• A growing body of research links sleeps disruption and circadian misalignment to subsequent tumour initiation and growth (Hansen, 2001; Schernhammer et al., 2006; Van Dycke et al., 2015). Given that the overall prevalence of sleep disorders is rising (Ferrie et al., 2011; Chattu et al., 2019), it is necessary to assess its contribution to tumorigenesis.
  • Notably, a prospective study of approximately 24,000 women by Kakizaki et al. (2008) demonstrated an inverse association between sleep duration and risk of breast cancer, where shorter sleep duration (i.e., six hours or less) was associated with an increased risk of breast cancer.
  • The association between sleep duration and the risk of breast cancer was further evaluated in a meta-analysis by Van Dycke et al. (2015). This systematic review showed that shorter sleep duration was associated with a higher risk of breast cancer, specifically among women with the lowest levels of socioeconomic status. Risk of Breast Cancer According to Menopausal Status.
  • Women currently in the perimenopause or postmenopause stages of the reproductive life cycle have an increased risk for breast cancer. A prospective study by Brinton et al. (1999) showed that women who experienced menopause at a younger age had a higher risk of developing breast cancer later in life than those who experienced menopause at older ages. In addition, a study by Cauley et al. (1999) found that women who experienced menopause at earlier ages were more likely to develop breast cancer than those who experienced menopause later in life. These findings suggest that the onset of menopause may be one factor associated with the development of breast cancer.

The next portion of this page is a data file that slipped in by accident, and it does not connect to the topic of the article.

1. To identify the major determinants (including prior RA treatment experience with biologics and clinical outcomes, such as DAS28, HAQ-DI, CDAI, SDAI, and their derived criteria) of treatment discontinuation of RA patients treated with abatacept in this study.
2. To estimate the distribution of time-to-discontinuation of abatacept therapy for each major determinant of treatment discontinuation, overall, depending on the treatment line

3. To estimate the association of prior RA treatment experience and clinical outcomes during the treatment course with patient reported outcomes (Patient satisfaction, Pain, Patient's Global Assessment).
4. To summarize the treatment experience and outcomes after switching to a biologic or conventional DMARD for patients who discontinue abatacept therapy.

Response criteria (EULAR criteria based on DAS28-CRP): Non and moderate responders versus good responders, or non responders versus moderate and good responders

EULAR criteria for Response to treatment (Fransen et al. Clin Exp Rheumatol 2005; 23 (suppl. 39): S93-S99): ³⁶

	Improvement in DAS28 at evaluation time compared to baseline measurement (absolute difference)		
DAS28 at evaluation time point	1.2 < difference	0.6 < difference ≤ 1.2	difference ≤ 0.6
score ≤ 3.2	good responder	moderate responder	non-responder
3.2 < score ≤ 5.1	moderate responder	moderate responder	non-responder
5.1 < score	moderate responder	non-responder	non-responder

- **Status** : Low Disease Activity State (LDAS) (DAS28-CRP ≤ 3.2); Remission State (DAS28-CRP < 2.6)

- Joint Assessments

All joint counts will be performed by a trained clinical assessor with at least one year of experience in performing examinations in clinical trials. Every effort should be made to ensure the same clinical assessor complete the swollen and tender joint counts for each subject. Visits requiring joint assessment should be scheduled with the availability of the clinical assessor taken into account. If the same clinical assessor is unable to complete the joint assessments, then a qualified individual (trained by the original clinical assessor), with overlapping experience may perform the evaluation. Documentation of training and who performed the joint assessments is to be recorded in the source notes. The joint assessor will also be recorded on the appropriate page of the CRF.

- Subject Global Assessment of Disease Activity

Research has shown that emotional support from family and friends can make a big difference in the quality of life of someone with cancer. People are often afraid of saying the wrong thing to someone with cancer. If you are open and honest and show your concern, then you can be a great support. Here are some tips that might help you.

So, what does all this mean? It means that if you’re not getting enough sleep, it could be setting the stage for breast cancer. A disrupted sleep schedule can disrupt normal hormone levels, increasing breast cancer risk by promoting cell growth. To reduce your risk of developing this condition, keep a consistent sleep schedule and avoid medications like Ambien or other sleep aids that can interfere with restorative sleep patterns.